Business Technology

Tuesday 15 October 2019

Ask Adrian: Our technology editor tackles your trickiest tech problems


Ultra high definition: the Samsung 43RU7100
Ultra high definition: the Samsung 43RU7100
Vodafone Smart N10
Tile Stickers
Adrian Weckler

Adrian Weckler

Question: Our TV is at the end of its life. We've had it for 12 years, it's a 32-inch model. There seems to be a big difference in price in the shops between new sets. We always found the 32-inch to be big enough, but most of them now are much bigger. Is there any advantage to getting a bigger one? Also, do we need to get '4K' as most of the more expensive models now have?

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Answer: The starting point for most TVs is now between 40 and 43 inches. But a 40-inch model today is probably about the same overall dimensions as a 32-inch model from 12 years ago, because today's models have very thin 'bezels' (the metal or plastic frame around the screen). So in relation to the layout of your living room, a 40-inch model shouldn't look any bigger as a piece of furniture. Obviously, the screen itself is bigger. But unless your room is absolutely tiny, a 40-inch display is unlikely to feel overwhelming.

That said, you can still get 32-inch TVs. But they're very much at the ultra-budget range. That's great for your wallet, but could mean a compromise in one or two other ways: I'll get to that a little further down.

If you look around, you'll see that a 40-inch TV now ranges in price from around €350 to €800. The main differences between the cheaper sets and the more expensive ones are the quality of the picture, the sound, the physical design and the connections. All of these are worth considering.

The first main issue you need to decide is: do I need a '4K' television? As you probably know, 4K (also called 'ultra high definition or UHD), is a higher resolution picture, meaning that you're supposed to be able to see a bit more detail if you look closely. Services such as Netflix are starting to offer TV series and movies in this higher resolution for TVs that can support it, although it's always available in the lower 'full HD' or 'HD' formats, too. But before you think this is a basic requirement for your TV, know that the vast majority of TV programmes and movies broadcast are still not in the 4K resolution format. Even for those that are, it's hard to see any real difference unless your TV set is closer to 60 inches (twice the size of a 40-inch set). So if you're buying a 40-inch or 43-inch model, you won't miss out on much at all if it's merely 'full HD' rather than '4K'. You'll also save a further 10pc to 20pc on the cost.

That said, if you plan on keeping your television for another 12 years, it's very possible that 4K will become a broadcast standard in a few years, especially if you watch lots of sport.

For a 40-inch set, a bigger consideration is high dynamic range (HDR). In essence, this technology separates shades and colours better, meaning that you see much more detail in a night-time scene (think of certain parts of Christopher Nolan's Batman films or the epic final battle against the Night King in Game of Thrones). There are different levels of HDR, but you really should have some element of it in a new set.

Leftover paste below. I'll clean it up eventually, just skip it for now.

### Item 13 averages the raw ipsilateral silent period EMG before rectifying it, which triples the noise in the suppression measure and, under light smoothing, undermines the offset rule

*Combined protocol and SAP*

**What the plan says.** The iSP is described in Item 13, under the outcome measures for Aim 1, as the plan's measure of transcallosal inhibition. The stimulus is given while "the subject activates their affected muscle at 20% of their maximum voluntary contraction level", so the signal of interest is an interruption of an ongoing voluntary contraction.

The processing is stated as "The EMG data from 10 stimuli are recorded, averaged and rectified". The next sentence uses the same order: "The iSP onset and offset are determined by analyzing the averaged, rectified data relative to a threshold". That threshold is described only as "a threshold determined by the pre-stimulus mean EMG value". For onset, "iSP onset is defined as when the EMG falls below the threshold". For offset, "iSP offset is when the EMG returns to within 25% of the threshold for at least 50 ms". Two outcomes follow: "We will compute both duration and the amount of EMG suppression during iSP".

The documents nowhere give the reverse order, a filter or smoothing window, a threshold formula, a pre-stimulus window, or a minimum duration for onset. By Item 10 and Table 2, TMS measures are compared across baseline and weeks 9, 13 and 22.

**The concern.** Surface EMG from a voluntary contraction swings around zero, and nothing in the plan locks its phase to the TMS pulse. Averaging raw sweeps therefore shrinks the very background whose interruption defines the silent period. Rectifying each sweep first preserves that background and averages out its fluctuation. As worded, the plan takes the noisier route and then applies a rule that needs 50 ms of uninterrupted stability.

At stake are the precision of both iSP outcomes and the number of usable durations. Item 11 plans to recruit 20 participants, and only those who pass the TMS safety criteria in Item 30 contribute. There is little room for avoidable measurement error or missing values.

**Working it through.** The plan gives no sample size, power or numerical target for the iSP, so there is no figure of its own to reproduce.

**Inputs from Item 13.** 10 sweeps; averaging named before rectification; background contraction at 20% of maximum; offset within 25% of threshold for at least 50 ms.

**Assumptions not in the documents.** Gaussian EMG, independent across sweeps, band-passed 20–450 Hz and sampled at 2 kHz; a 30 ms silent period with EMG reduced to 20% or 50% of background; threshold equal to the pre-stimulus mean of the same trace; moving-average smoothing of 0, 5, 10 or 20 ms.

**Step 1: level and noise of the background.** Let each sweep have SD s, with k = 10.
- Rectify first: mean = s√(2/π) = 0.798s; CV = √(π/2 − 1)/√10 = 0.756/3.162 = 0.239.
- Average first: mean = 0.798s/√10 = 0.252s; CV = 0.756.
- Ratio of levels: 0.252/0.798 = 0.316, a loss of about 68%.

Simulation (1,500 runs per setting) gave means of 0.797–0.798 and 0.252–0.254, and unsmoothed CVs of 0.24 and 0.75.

There are also differences in the way the screen is physically illuminated from within the set. I won't get into the technicalities in a column like this, but it's safe to say that for each €50 to €100 you go up in price, you'll get better picture quality. A good example is the difference between, say, Panasonic's TX43GX550b (€370) and Samsung's Q60R (€779). The cheaper set does most of what the dearer one does, but the image quality is unquestionably brighter and more vivid on the Samsung. You'll see this if you walk into any of the big electronics superstores (Harvey Norman, Currys, DID, PowerCity, Expert).

The other important feature that is often overlooked when shopping for a new TV is the sound quality. Ever since televisions all moved to a flat screen format, the audio has suffered a lot due to thinner speakers. The result is often tinny sound, leaving you wanting an additional sound bar (which is a pain to set up and usually costs over €100).

Lots of TVs now have their speakers on the rear of the set, which means that the audio might suffer if you want to wall-mount it. In my experience, the best result is if the TV is placed with a few inches of space away from a rear wall. This usually results in a pleasing amplification.

As for which set offers the best audio, any of the ones I've seen priced over €400 do a reasonable job. If you want to go ultra-budget at €300 or under (there are a few 40-inch models out there at that price), you should definitely ask to hear the sound first.

Beware of a TV that replaces its 3.5mm headphone port with Bluetooth: the latter often has a delay that will leave you frustrated. (I find a headphone port very handy for when someone wants to watch late at night and doesn't want to disturb others.)

Also, most new TVs now have Wi-Fi and direct links to Netflix, Amazon Prime movies or YouTube built in - but there are still one or two that don't. These built-in smart apps are very handy.

Recommendation: Samsung 43RU7100 (€419 from Harvey Norman)

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